Learning to trick is like lifting weights with only big plates available.
Landing your first cork (a gainer fulltwisting trick) is like pulling your first deadlift with only 100 lb plates available. The lowest amount of weight you could load on your bar would be 255 lbs, that's a single 100 lb plate on each side plus the weight of the bar (45 lbs) and collars (10 lbs total). That would be your learning weight. Most people can't pull that much weight without prior training experience, and there is no way to go lighter when all you have are your 100 lb plates. All you can do is use accessory exercises and keep failing 255 lbs until you finally deadlift it. So for the cork, all you can do is accessory exercises and keep crashing corks until you finally land it.
The analogy continues. Since we only have 100 lb plates, the next step is to go from a 255 lb deadlift to 455 lb deadlift. YIKES!
Now that's a challenge! Going from a 255 lb deadlift straight to the 455 lb deadlift is like going from the cork to the double cork. So you could approach your 455 lb deadlift by mastering your 255 lb deadlift so well that you can pull 455 lbs on your first try, and you could approach 455 by failing it over and over again until you get lucky and nail it, and you could train variations (sumo style, double over hand grip style, snatch grip, from a platform, etc). So what will you do with your cork if you want to move to double cork? Rep your corks, keep crashing double corks, and train cork variations.
Learning to trick is like learning new grips or angles with familiar weight lifting exercises.
A cork has a lot of variations. You can hyper it, hyper it with a hook kick coming out of it (boxcutter), swing it, do it with round kicks in the middle of it, land it like a doubleleg, do it with your hands behind your back, and much more. It would be like taking the conventional 255 lb deadlift and doing it sumo style, double over hand grip style, snatch grip, from a platform, etc. Each variation is hard or different in its own way but you can still pull that weight with each variation if your 255 lb deadlift is solid and you're attentive.
Learning the biggest tricks is a bitch because...
The biggest tricks are a bitch because they’re like making even bigger jumps. Going from a 455 lb deadlift, which is already hard for most people, straight to a 855 lb deadlift with no way to train the weights in between is unthinkable.
Yet that is pretty much what it's going to be like going from a double cork to triple cork. Two spins to three spins. That’s a BIG JUMP! No wonder so few tricksters are hitting the hardest of moves!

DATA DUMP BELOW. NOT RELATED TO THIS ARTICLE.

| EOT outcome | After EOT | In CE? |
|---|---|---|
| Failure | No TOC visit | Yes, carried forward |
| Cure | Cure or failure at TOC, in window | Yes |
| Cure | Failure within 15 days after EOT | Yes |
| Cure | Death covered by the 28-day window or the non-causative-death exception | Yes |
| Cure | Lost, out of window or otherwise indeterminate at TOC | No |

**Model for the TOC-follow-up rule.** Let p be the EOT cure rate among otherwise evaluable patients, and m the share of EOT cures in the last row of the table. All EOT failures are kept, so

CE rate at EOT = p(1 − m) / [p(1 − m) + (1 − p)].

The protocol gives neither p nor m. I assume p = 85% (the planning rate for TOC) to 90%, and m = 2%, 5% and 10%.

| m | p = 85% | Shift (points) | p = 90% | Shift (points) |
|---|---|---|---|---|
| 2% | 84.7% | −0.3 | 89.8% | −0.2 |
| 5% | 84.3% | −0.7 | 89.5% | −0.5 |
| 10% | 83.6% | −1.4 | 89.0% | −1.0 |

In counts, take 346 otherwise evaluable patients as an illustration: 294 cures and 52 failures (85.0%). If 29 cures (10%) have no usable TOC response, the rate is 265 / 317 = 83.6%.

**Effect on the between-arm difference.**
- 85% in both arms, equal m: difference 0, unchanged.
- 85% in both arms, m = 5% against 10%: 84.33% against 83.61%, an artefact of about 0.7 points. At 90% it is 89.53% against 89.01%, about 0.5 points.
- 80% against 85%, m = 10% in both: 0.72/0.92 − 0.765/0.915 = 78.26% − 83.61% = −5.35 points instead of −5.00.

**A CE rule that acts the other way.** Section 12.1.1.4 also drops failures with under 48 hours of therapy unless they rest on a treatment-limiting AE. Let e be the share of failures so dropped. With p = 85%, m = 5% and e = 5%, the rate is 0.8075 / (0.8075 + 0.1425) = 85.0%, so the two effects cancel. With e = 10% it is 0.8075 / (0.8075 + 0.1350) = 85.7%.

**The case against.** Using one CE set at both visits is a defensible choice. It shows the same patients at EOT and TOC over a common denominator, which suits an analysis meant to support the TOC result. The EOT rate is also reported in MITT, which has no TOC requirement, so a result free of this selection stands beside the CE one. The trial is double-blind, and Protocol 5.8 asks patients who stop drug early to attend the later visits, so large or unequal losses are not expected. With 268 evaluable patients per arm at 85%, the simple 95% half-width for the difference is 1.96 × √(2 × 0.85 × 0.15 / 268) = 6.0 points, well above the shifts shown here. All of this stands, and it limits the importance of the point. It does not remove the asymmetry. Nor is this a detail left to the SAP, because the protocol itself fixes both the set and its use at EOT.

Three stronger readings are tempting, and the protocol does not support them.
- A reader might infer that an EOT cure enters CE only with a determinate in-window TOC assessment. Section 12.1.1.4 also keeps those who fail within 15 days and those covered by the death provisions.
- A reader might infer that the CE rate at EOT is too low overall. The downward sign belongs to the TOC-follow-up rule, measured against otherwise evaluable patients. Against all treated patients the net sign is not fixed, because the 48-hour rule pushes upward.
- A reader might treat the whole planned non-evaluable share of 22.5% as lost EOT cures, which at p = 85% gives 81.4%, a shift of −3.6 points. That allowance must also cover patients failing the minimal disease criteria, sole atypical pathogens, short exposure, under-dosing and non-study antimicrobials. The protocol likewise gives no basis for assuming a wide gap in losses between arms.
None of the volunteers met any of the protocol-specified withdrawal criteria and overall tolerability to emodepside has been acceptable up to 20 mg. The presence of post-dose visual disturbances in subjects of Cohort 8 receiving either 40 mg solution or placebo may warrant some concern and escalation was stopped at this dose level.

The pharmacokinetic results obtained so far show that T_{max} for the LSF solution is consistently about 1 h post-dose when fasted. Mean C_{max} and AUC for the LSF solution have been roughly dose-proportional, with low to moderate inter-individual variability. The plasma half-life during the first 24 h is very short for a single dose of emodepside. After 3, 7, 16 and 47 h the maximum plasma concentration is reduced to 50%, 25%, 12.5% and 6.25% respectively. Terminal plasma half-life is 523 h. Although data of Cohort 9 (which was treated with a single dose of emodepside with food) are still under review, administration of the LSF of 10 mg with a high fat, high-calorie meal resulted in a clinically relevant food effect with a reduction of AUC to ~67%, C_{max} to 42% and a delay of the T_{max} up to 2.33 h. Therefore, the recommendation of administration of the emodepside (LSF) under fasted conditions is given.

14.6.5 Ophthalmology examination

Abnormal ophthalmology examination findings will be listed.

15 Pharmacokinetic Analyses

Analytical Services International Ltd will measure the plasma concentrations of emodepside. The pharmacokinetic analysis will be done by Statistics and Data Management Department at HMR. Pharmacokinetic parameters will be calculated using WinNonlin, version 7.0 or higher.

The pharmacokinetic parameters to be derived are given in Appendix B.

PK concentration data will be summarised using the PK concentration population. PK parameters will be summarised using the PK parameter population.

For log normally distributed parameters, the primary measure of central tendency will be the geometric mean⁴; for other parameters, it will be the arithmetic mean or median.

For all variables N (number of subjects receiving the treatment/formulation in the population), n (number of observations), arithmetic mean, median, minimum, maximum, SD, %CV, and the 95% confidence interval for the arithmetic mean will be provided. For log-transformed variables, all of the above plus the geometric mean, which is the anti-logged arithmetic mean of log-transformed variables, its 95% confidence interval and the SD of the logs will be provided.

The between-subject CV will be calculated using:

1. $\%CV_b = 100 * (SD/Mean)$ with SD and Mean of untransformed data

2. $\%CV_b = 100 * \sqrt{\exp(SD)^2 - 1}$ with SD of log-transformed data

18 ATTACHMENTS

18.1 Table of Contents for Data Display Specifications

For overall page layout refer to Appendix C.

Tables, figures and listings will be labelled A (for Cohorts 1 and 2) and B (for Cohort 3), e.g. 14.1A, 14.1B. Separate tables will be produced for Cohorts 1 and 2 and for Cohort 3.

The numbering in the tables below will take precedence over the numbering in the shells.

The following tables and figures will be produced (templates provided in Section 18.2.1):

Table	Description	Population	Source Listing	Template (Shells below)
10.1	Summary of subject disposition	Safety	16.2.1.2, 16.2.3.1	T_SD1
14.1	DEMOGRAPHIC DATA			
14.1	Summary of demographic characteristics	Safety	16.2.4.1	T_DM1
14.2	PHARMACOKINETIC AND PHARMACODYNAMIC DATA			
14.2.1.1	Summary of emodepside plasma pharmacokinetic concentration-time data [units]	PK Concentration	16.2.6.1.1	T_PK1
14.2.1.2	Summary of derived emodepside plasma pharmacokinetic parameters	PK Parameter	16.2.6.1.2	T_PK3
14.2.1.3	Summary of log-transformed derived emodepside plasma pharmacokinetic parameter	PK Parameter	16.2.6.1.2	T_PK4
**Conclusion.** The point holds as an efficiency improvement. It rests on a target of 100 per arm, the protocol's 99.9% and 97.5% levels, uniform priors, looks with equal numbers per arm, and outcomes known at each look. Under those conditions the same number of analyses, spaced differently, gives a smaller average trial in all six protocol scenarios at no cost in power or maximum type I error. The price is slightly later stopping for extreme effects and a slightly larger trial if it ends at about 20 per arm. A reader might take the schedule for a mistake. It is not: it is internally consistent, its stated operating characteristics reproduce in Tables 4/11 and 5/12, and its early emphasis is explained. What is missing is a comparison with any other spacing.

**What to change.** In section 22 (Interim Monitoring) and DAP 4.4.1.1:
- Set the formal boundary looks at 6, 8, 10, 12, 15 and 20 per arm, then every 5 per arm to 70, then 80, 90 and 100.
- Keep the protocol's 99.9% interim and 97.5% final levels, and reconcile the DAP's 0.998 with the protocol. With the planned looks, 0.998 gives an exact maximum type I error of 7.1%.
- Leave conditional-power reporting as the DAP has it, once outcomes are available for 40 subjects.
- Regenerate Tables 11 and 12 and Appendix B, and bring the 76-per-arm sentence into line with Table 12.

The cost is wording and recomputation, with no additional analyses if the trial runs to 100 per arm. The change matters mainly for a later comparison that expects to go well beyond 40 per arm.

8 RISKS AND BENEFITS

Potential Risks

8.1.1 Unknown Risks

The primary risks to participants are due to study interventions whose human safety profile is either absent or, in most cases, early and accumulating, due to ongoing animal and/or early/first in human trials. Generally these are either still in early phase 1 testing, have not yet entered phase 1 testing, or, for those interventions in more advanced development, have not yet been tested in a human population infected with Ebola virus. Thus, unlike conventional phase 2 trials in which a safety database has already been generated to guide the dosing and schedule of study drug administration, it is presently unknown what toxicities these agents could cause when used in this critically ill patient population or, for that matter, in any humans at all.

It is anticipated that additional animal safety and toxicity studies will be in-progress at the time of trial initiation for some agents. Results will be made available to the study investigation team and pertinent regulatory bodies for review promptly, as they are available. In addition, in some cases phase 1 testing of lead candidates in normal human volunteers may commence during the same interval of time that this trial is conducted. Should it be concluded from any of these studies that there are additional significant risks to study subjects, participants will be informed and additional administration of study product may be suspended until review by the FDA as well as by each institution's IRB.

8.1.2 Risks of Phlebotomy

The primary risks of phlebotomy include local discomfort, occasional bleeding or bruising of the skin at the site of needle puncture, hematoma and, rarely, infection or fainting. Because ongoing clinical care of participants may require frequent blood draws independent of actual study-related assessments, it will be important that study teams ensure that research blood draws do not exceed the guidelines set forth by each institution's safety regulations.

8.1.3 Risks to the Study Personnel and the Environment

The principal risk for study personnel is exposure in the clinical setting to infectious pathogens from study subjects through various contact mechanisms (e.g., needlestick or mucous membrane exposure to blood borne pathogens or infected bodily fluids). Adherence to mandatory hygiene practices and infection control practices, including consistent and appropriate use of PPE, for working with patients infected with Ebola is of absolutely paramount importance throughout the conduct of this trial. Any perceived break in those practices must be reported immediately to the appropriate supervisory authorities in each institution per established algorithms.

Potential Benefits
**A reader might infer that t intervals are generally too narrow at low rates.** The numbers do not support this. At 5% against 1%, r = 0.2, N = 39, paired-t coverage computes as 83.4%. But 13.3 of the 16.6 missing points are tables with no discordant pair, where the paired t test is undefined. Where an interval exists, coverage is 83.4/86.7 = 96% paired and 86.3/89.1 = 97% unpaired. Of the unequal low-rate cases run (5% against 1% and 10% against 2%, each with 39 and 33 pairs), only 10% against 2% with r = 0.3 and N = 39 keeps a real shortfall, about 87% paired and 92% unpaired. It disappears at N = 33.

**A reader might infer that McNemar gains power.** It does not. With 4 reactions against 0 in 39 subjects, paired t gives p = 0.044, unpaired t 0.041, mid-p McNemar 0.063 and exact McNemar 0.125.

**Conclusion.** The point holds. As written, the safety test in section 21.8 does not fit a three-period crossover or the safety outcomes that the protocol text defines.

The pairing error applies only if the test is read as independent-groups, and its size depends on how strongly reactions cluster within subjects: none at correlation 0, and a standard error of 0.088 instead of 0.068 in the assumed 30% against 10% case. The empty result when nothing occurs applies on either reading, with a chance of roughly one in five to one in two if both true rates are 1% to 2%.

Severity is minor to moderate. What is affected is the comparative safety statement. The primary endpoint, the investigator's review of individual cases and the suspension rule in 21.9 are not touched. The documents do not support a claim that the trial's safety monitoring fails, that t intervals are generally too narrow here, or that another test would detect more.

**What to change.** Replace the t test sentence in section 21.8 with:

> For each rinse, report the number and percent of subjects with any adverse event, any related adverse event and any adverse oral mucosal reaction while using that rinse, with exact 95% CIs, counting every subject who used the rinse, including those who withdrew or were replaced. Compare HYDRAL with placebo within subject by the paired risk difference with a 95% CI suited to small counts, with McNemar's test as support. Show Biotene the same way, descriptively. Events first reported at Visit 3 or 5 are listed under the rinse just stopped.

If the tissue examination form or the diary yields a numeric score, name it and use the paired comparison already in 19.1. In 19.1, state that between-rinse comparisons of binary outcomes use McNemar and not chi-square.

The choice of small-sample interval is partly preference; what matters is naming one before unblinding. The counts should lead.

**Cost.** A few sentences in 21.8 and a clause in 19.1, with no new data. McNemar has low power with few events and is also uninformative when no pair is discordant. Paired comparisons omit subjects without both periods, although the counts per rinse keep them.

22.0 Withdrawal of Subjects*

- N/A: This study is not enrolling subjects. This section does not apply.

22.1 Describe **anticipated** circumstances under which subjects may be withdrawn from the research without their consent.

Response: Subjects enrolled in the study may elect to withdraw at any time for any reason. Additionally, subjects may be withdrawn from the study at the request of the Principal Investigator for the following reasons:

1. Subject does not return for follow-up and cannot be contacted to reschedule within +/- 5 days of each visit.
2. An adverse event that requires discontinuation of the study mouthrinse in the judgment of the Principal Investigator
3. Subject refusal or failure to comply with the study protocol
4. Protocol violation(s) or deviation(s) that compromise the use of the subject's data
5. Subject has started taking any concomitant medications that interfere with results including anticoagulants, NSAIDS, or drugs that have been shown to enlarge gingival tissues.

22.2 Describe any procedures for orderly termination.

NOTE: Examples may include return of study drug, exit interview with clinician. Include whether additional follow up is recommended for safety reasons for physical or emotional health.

The best approach for learning tricks
The best approach for learning tricks is to use all of them of course. If you want a triple cork you need to land thousands of doubles. Solid. Perfection. And you should train variations that make doubles a little more difficult. There is no way to half-way from double to triple, so you'll have to crash a lot too when you go for your triple.
Learning to trick can also be scary
Finally we have fear. Fear is more common in tricking than weight lifting. Moving up in weight for weight lifting isn’t scary in the same way as moving your body upside down in a way you don’t quite understand. It’s okay to fail a 455 lb deadlift over and over again because you can ALWAYS just drop it. It’s not okay to fail a wrap full variation or certain tumbling passes because you cannot just drop it. Spotters and pits are not always options. Nope. So you better be sure you’re going to land it before you go for it. You better understand what you're trying to do and know yourself and have practiced the prerequisites to death and visualized it over and over again... unless you want to break a toe or land on your shoulder wrong and be out for a few weeks.
I didn't know what I was doing when I decided I wanted to try a fulltwist. I hadn't thought it through... I couldn't lift my arm above my head height for 2 weeks after this accident.
Learning to trick takes patience
So that’s pretty much what it’s like to learn tricks and to progress as a trickster. It’s like weight lifting with big jumps. One step forward and then you stay put for a long, long time. You have to be patient. To make the wait easier, you learn to combo what you can already do to stay interested. Then you try taking it to the next level crashing the next trick up in the ladder of moves, until you no longer fall on your ass. Some variations are only awkward and some are a little tricky, but all variations are essential for helping you make those bigger jumps. And as for the fear, fear makes you study and pay attention to what you're going to do before you do it.